“You’ll be tied to a rope and the doctor will be standing there with a defibrillator,” the guide says, soothingly.
“Oh,” says Mandi, now thoroughly terrified. “Great.”
Mandi is from Texas, and this is her first trip to Antarctica. In fact it’s her first time on anything bigger than a canoe – turns out they don’t get many 137-metre polar cruise ships in the Lone Star State. It’s more a ‘sunshine-and-Stetsons’ kind of place.
“The idea of going to Antarctica was just outrageous,” Mandi says. “I’ve never been on a ship. I’ve never even been out to sea. I started panicking a bit, you know. What if I’m afraid on the boat? What if I get seasick? I had no idea what to expect.”
Mandi isn’t alone. Most first-time visitors have only a vague, Attenborough-ish mental image of Antarctica, fuelled by nature documentaries and glossy tour brochures (guilty as charged). Possibly penguins might be involved. Bobbing icebergs… snow. That kind of thing. Mandi is one of about 50,000 travellers who visit the Antarctic Peninsula every year, drawn by some deep, unshakable feeling that this might be the last place on Earth where you can experience a proper adventure.
“I came on this trip by myself,” she says. “People said, ‘you’re going on vacation by yourself, that’s weird’. But it hasn’t felt like I’ve gone by myself at all. I’ve made lots of friends. This whole trip, I’ve been completely engrossed in the lectures and talking to the scientists and all the people on board, but I think it’s the animals that are making me lose my mind.”
The variety and abundance of life in Antarctica does take people by surprise. Despite being the highest, driest and most remote continent on the planet, Antarctica is home to over 235 marine species, 100 million nesting birds (mostly albatross, petrels, skuas and terns), migrating whales, elephant seals, leopard seals and Weddell seals, red blooms of polar krill, regal king penguins and toy-like Adélie penguins, waddling in squadrons across the ice.
“The first time I saw a whale was when I was sitting down to dinner,” Mandi says. “Just there he was, out the window.”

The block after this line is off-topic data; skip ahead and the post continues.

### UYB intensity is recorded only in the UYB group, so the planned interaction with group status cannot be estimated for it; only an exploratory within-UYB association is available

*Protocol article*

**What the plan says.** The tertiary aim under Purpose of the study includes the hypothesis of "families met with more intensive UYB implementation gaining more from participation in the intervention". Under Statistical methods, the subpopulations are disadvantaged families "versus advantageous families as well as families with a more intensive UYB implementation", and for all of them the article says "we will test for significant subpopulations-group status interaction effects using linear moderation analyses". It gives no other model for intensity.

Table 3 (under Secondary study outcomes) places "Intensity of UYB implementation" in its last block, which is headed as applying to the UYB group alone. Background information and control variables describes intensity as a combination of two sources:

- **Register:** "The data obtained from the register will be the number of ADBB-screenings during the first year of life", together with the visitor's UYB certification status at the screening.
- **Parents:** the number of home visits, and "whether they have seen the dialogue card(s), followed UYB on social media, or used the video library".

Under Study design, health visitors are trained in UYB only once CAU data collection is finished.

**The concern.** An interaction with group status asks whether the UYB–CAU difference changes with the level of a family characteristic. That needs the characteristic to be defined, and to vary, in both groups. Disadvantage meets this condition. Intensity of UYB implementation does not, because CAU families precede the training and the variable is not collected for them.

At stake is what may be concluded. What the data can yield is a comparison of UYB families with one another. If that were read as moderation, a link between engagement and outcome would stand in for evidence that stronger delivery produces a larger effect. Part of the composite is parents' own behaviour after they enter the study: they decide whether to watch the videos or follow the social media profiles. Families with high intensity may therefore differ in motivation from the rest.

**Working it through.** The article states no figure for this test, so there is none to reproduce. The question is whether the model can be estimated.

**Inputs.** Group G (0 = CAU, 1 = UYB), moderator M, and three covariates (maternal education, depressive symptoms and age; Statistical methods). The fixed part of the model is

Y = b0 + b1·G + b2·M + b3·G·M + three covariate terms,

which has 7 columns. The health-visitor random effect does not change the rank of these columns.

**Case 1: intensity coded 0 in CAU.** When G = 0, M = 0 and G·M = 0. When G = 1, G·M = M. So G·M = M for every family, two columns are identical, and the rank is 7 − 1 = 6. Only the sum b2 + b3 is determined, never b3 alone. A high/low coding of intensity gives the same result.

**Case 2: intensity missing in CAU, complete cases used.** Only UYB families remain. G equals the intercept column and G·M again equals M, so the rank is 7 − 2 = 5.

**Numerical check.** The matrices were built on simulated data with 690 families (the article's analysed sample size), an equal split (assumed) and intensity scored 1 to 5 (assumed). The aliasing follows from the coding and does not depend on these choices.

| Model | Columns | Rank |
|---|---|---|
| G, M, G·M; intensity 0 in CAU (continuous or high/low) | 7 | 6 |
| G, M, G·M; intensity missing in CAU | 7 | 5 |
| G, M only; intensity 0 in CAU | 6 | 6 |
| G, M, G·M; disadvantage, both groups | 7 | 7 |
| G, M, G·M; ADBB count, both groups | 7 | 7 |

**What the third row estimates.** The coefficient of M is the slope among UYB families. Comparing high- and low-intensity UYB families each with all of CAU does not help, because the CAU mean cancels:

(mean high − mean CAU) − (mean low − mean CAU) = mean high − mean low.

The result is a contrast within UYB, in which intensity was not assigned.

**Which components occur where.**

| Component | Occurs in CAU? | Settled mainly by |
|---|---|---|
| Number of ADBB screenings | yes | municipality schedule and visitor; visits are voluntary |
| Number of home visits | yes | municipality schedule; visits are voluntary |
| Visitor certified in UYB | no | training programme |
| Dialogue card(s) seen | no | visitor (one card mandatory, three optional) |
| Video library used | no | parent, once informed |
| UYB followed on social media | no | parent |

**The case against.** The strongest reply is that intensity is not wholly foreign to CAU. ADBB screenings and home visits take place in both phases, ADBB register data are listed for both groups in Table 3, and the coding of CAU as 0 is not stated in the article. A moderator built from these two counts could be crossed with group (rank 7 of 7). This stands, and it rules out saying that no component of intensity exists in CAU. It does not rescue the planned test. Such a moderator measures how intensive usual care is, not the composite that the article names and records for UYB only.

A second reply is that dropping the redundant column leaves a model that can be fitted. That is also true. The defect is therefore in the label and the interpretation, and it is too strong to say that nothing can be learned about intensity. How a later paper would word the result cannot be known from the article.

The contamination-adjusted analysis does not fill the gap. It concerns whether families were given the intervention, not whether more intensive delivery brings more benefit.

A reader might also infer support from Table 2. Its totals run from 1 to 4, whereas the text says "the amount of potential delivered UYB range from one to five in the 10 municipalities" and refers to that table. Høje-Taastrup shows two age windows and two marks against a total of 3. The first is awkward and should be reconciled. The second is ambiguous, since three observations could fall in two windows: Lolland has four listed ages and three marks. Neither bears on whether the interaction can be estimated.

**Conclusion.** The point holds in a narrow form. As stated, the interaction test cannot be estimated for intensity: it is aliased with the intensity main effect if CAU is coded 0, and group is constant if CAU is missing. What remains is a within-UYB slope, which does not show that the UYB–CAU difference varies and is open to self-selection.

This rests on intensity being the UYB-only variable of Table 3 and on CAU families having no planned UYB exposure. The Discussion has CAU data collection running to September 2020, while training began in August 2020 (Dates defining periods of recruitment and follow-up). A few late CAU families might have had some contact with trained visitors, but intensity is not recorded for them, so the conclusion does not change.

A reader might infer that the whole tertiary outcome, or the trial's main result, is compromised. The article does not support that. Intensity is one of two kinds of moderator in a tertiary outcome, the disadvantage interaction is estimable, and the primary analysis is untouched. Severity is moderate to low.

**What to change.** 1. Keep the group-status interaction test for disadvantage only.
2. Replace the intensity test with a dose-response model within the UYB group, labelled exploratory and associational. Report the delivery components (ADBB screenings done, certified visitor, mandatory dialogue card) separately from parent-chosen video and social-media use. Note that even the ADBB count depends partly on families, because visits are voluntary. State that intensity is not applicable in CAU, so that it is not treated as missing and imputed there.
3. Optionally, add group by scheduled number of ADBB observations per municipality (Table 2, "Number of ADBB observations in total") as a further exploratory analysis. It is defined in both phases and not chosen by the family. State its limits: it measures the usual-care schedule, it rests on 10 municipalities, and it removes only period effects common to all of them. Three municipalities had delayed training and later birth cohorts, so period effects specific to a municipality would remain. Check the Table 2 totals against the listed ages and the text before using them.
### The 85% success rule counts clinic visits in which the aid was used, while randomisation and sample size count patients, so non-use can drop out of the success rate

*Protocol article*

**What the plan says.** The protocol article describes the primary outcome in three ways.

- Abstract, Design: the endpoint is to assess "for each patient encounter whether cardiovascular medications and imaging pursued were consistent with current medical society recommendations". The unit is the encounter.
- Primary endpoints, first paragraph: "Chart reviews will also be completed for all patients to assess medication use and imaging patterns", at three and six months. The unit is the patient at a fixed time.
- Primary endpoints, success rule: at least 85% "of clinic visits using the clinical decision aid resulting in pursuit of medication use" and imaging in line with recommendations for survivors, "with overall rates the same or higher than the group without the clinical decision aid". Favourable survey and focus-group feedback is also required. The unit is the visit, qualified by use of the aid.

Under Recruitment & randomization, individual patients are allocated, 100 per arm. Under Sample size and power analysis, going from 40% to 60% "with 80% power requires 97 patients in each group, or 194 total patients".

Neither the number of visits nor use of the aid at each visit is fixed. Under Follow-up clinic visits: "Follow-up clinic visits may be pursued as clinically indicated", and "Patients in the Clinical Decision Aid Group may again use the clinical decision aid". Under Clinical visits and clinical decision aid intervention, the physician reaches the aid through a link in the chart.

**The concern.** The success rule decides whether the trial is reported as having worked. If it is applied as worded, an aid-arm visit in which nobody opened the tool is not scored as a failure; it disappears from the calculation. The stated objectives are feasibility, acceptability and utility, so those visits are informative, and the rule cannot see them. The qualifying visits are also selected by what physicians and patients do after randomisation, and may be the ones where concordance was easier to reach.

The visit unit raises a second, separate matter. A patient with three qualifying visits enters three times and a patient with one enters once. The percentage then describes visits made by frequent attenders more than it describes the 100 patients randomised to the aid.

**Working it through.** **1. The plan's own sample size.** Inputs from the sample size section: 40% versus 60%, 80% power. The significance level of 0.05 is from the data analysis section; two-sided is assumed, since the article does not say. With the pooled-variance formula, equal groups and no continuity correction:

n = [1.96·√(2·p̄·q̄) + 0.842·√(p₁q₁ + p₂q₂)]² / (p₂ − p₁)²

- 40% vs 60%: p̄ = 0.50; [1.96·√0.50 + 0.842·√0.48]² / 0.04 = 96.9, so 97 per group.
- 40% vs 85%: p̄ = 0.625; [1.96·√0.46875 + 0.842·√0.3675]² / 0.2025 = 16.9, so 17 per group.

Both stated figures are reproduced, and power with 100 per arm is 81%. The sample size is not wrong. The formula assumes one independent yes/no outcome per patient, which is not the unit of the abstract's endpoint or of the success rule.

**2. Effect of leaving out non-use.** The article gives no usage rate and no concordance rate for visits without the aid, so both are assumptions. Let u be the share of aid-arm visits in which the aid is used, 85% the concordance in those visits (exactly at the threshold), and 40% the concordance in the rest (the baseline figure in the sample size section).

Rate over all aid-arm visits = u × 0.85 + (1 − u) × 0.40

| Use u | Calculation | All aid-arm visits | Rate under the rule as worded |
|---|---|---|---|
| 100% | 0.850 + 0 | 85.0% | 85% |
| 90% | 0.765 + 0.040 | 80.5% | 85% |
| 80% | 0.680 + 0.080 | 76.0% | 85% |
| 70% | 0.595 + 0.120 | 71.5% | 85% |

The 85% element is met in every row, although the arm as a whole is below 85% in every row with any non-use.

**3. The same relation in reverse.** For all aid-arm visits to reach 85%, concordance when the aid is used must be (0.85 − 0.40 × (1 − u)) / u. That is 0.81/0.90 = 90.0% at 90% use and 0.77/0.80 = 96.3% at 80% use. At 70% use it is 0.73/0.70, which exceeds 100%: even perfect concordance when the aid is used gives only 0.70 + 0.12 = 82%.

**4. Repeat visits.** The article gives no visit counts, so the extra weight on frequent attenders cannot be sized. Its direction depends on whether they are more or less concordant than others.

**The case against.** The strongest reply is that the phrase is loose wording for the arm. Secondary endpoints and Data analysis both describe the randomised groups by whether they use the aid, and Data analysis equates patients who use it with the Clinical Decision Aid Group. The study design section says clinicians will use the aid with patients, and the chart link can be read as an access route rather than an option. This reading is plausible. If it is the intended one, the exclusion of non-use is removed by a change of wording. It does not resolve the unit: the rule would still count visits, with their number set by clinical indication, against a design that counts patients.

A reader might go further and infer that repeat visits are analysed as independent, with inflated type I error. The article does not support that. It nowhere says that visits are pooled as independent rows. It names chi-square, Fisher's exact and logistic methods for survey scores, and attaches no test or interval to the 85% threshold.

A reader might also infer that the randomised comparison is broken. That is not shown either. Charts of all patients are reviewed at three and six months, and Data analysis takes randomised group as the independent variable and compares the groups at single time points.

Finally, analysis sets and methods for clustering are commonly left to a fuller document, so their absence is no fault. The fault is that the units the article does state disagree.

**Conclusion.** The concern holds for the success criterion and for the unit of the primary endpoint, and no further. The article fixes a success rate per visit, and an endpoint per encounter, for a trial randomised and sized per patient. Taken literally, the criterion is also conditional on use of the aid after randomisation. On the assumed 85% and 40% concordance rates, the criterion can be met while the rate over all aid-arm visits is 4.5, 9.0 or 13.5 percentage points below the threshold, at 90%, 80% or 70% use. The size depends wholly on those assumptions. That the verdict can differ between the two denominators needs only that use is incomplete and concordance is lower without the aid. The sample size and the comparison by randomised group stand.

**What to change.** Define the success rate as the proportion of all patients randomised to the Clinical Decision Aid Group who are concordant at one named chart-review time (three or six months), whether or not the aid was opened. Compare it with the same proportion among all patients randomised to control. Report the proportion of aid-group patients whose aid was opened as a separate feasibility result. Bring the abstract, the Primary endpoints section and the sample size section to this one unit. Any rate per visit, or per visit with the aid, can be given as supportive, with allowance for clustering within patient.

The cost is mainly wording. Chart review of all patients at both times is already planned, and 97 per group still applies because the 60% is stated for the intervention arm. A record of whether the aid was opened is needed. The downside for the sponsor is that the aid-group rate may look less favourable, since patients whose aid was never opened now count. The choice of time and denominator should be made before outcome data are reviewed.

The thing that’s making Mandi nervous isn’t the wildlife, although she admits it’s been hard to contain her enthusiasm at times. (“When I experience extreme joy and pleasure, it becomes part of the public record. I’ve been learning as I get older that I don’t have to say everything I think and feel, but yeah, it’s a process. No squealing in Antarctica.”)
It’s something known as the Polar Plunge.
The Polar Plunge has become an Antarctic rite of passage. It consists of changing into bathers – you remembered to pack a bikini for your Antarctic holiday, right? – lassoing a stout rope around your waist, then leaping into the inky, freezing water. You’re not allowed to dip your toe or gingerly acclimatise inch-by-inch, either. This is all or nothing. A leap of faith. Think of it like skydiving from an altitude of three feet.
Antarctic waters, as you might imagine, are unpleasant for land mammals. Temperatures range from 2°C to a blood-curdling -0.8°C, but when you’re paddling over a thousand feet of sub-zero blackness, home to leopard seals, orca and other many-eyed terrors of the deep, the difference feels pretty academic.
“My friends know how much I love the heat and the sun,” Mandi says, ahead of the big day, “so the idea that I would jump into the Antarctic waters is ridiculous – like seriously ridiculous. It’s not me. I’m a definite maybe.”
Eventually, the ship drops anchor. It’s plunge time. Travellers hurry back to their cabins to change, emerging a few minutes later in bathers and nervous smiles. Everyone’s arm hair is already standing on end. The rest of the non-plunging passengers are watching from the upper rail, getting ready to enjoy some light Antarctic voyeurism, partial nudity, and the smug knowledge that it’s not them in the water.
Mandi follows the other volunteers to the lower deck, where there’s a small, rubber-gripped dive platform. The water is perfectly flat and dark, like liquid mercury. A platoon of medical staff is standing by with cocoa, blankets and defibrillators. Mandi’s expression seems to indicate that the presence of defibrillators is somehow less reassuring than no defibrillators at all.
She takes a deep breath, turns to smile that megawatt Texan smile, turns back, and jumps.
Interested in an Antarctic adventure? Explore our full range of tours here.